Quebec and Its Historians: The Twentieth Century
Terry A. Crowley is a professor of history at the University of Guelph,
and the author of Agnes Macphail and the Politics of Equality.
Priest-ridden and church dominated — that is what most Canadians thought about Quebec social and intellectual life until recently. For a century, historical scholarship did not escape clerical influence, nor that nationalism which emanated from a people conscious that their nation had been defeated and colonized by the British. Bring on the Jesuits and their devotion to the Church, French civilization, and the conversion of the Amerindians!
That era has now passed, as Université du Québec historian Serge Gagnon reveals in this searching study of Quebec historiography during the past quarter century. In the persons of Louise Dechêne and Fernand Ouellet, Quebec has produced two of the most innovative and imaginative practitioners of the new social history. Not only are the questions asked of the past much more intriguing, but these two historians have assiduously mined new primary sources in order to provide fresh approaches that clarify our understanding of Quebec’s evolution.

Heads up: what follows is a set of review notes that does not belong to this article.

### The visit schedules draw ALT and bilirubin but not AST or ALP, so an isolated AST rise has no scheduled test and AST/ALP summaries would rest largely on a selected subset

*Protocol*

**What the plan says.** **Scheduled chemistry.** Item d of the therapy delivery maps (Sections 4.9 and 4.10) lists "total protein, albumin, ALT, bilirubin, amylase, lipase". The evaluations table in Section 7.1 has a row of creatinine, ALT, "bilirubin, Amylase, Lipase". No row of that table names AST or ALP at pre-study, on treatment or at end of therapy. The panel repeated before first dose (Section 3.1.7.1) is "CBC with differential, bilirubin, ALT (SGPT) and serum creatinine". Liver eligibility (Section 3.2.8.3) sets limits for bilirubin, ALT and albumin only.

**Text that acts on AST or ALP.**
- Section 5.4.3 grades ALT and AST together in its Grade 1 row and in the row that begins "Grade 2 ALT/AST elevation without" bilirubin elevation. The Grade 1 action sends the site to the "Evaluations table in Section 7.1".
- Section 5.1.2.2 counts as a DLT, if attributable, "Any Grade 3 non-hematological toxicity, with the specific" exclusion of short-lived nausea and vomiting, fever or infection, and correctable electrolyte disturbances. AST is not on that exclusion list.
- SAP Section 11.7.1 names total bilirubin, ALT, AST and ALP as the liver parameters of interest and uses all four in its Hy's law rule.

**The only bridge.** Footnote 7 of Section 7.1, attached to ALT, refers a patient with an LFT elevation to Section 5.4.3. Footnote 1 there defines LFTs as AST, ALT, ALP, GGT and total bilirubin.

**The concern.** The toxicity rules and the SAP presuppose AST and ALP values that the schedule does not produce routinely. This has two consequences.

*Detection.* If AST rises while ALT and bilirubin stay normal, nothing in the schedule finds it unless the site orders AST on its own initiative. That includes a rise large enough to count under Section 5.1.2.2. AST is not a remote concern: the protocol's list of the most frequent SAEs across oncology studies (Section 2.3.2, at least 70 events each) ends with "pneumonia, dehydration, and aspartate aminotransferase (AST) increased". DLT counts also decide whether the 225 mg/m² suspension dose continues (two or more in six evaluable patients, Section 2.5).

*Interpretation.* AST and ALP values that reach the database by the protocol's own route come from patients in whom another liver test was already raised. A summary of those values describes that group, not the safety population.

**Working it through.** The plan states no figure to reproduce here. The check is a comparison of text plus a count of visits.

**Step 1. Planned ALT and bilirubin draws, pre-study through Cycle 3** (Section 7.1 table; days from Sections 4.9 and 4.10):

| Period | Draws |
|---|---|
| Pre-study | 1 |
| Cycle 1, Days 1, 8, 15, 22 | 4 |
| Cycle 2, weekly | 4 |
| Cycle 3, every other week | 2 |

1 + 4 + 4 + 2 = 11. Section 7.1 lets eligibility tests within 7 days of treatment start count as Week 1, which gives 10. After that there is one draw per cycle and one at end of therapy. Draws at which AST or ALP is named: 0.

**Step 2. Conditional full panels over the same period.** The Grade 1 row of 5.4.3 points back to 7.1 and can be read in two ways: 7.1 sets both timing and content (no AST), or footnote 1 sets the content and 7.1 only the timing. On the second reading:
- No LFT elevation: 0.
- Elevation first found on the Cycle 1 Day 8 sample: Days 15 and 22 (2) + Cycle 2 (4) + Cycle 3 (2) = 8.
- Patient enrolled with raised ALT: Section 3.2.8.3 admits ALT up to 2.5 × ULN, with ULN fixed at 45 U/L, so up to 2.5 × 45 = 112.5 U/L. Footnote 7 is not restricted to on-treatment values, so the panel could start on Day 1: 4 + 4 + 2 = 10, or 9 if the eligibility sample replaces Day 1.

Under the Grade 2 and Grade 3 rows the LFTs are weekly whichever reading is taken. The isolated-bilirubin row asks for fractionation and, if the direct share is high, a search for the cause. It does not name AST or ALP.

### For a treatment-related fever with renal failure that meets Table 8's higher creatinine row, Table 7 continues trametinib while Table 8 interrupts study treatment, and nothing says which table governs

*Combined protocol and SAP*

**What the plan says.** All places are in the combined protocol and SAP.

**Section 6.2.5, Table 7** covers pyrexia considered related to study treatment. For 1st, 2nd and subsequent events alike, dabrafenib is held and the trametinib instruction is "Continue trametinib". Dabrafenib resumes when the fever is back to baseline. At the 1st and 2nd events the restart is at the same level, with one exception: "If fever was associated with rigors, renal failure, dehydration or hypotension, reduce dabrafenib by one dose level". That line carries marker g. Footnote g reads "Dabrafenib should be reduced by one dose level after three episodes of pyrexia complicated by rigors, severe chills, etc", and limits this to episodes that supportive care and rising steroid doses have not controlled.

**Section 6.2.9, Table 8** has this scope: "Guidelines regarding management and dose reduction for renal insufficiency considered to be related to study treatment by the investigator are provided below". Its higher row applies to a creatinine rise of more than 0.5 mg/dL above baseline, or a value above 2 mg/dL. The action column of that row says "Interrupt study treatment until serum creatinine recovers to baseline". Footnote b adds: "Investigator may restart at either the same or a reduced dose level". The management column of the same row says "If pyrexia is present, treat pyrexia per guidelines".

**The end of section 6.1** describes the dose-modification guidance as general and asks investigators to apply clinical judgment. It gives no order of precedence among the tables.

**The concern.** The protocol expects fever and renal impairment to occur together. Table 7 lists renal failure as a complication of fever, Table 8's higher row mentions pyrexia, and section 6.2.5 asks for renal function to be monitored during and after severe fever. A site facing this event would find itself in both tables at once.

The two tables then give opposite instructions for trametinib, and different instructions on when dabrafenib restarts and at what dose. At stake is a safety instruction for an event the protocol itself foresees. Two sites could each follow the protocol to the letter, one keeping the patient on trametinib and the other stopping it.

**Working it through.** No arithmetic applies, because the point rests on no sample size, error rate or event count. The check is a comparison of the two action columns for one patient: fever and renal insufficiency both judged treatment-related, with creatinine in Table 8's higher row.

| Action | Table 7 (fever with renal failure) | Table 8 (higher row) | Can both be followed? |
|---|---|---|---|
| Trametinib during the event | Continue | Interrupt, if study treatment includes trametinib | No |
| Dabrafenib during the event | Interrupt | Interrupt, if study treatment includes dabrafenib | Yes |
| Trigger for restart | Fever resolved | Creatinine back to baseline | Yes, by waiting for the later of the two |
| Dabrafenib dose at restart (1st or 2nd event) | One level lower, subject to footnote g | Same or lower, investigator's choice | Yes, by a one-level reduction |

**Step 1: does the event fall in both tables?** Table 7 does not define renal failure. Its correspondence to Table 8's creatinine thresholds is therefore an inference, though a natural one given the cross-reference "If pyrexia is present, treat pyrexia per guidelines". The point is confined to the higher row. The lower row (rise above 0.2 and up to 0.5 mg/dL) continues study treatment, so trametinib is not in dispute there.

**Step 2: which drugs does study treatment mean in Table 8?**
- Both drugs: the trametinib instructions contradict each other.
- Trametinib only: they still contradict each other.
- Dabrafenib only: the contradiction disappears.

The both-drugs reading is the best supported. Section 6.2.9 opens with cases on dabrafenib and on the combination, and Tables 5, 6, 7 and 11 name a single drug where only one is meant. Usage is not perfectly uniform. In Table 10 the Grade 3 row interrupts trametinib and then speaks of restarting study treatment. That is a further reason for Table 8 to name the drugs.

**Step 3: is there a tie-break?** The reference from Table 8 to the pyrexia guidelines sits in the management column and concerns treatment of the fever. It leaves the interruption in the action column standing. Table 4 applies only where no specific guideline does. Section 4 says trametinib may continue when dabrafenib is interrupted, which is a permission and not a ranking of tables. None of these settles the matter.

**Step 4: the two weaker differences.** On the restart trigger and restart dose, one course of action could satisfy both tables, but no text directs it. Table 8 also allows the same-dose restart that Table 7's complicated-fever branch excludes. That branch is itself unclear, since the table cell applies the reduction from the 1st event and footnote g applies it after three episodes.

Gagnon is best at providing a penetrating evaluation and critique of the work of these two major historians. His book is a series of particular studies rather than a comprehensive synthesis. The author is relatively unconvincing in his attempt to draw associations between the “Quiet Revolution” of the 1960s and the historical craft. His chapter on changing views of the Canadian sixteenth century fails to pull together the earlier historians that he discusses with more recent ones. Sometimes he falls into the common vice of the historiographer by lapsing into bibliography.
Gagnon’s fine analyses of the work of Dechêne and Ouellet make this a valuable study for anyone interested in the interpretation of history. What the book so clearly shows is that what each generation considers as history is deeply rooted within intellectual traditions and contemporary concerns. The translation is commendable, but does anyone know what “economism” is?